I love erotica. I love exploring my own sexuality via writing and learning about other people’s. I love reading and writing hot, dirty filth. I don’t wish to be effectively told I should accept the sexism in my workplace or take a hike. We have the right to speak out against gender bias in our business. And we are doing it.


    September 19, 2008 at 10:58 am

  19. I think the sheer amount of hostility that a fairly commonsense premise has provoked indicates how deeply ingrained in our culture this is.

    Commonsense premise: erotic books for heterosexual women or mixed audiences should feature hot men as well as hot women.

    Backlash: you’re ungrateful, anti-feminist, missing the point, not a writer, attacking the wrong person, anti-lesbian, sexist, destroying your own industry, bitter, obsessive, objectifying…

    Does anyone else see a slight imbalance between the premise and the backlash?

    Olivia Knight

    September 19, 2008 at 11:53 am

  20. I am just waiting to see what deranged barbs get thrown at me next thursday. I am hoping to be called anti-matter.


    September 19, 2008 at 12:13 pm

  21. Oh – and Lauren – I agree that one shouldn’t assume all women are heterosexual. But it would be nice if someone somewhere might assume that some of us are. And perhaps complex sexuality’s full complexity could be more fully expressed with a wider palette of bodies?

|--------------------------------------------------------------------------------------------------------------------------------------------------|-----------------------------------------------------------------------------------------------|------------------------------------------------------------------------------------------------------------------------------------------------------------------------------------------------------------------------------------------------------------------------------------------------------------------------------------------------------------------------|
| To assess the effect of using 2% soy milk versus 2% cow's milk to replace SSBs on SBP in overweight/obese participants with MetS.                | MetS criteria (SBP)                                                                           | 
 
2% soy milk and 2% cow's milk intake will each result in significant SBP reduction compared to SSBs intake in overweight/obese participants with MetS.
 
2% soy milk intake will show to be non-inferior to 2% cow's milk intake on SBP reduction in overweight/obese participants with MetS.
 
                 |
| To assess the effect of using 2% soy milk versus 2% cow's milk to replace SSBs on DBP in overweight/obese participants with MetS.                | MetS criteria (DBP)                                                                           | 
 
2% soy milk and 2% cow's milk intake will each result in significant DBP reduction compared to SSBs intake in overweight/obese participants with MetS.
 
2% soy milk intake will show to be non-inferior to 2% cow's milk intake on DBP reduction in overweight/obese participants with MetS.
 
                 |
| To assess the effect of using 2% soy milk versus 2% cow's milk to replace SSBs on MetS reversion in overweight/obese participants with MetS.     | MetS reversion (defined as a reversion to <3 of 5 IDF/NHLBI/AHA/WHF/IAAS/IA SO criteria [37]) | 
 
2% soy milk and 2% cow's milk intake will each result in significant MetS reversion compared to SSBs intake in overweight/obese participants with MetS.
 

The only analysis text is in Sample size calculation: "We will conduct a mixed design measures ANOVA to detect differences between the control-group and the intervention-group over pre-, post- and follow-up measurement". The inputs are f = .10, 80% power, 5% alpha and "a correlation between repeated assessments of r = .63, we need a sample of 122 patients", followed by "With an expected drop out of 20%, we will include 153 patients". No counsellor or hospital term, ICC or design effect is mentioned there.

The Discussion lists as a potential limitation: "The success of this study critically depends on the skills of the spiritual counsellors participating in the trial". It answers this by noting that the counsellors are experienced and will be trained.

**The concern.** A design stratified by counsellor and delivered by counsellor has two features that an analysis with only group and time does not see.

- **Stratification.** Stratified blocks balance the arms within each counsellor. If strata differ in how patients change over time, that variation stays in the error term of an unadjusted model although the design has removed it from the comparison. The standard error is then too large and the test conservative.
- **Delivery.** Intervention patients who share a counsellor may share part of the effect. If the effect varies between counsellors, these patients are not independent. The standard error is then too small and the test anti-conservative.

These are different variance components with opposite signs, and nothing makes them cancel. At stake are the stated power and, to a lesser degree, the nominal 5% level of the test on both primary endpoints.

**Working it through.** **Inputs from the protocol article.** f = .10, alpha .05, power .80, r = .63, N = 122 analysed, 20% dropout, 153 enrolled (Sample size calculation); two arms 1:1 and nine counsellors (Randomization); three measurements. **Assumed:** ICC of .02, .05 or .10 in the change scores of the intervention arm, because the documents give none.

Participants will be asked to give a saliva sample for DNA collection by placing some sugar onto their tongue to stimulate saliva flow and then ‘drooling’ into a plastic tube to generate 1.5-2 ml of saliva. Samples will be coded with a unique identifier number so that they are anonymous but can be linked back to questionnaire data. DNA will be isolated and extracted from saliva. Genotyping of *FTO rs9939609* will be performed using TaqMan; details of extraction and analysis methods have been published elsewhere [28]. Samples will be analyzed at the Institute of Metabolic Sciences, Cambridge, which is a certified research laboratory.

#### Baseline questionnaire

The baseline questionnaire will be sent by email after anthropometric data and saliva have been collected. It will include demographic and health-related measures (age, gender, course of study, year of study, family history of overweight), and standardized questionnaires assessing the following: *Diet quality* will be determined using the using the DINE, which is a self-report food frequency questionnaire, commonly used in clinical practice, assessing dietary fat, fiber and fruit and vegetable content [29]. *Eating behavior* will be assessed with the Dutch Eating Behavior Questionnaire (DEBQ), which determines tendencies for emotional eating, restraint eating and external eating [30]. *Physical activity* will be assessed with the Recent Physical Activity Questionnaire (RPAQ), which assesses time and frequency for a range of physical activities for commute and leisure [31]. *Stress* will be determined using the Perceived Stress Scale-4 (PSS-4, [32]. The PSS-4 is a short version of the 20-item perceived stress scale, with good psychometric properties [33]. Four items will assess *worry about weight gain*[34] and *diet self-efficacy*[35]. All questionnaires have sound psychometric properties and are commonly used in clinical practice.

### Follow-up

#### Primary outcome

Olivia Knight

    September 19, 2008 at 12:18 pm

  22. What if I don’t want to be dirty?
    What if I don’t think sex or erotica are dirty?

    What if I’m not actually a girl, but a woman, and my sexuality has nothing whatsoever to do with dirt?

    I came up with a book title for you in the middle of the night, OK:

    *Clean, Freshly Showered Men*

    Hmmm. Maybe KL would like that one, too.

    I don’t have a problem with the title at all. I love the words dirty, filthy, raunchy. But that issue did come up on my blog awhile back. For some people the word “dirt” really only relates to actual dirt. (Of course, it’s not shocking I like the title, as I have a book called “Bad Girl” out, and I wanted to call my anal sex collection “Dirty,” but the publisher went with “Luscious.”)

    Still, I do think that while you’re on the mission to point out covers you find sexist, try to remember that people’s feelings may get hurt. Which I have to believe is not your point at all.

    I fully expect some of my covers to find their way to your chopping block. I’m just saying that the erotica world is small. If you attack a Cleis cover, you should know that Cleis is not a huge corporation, but a sweet San Francisco office of three women who work their asses off to put out fabulous smut (and other books, too). If you were to take a hit on a PTP book, you’re looking at me and Eliza Castle.

    That’s not a threat to keep you quiet in any way. I just think that sometimes people can forget that actual feelings are involved in many debates like this one.


    alison tyler

    September 19, 2008 at 1:38 pm

  23. You know, I’ve never really thought about the covers until reading these posts. In the case of “Dirty Girls,” I actually thought it had a predominance of girl-on-girl stories. That’s how that cover read to me.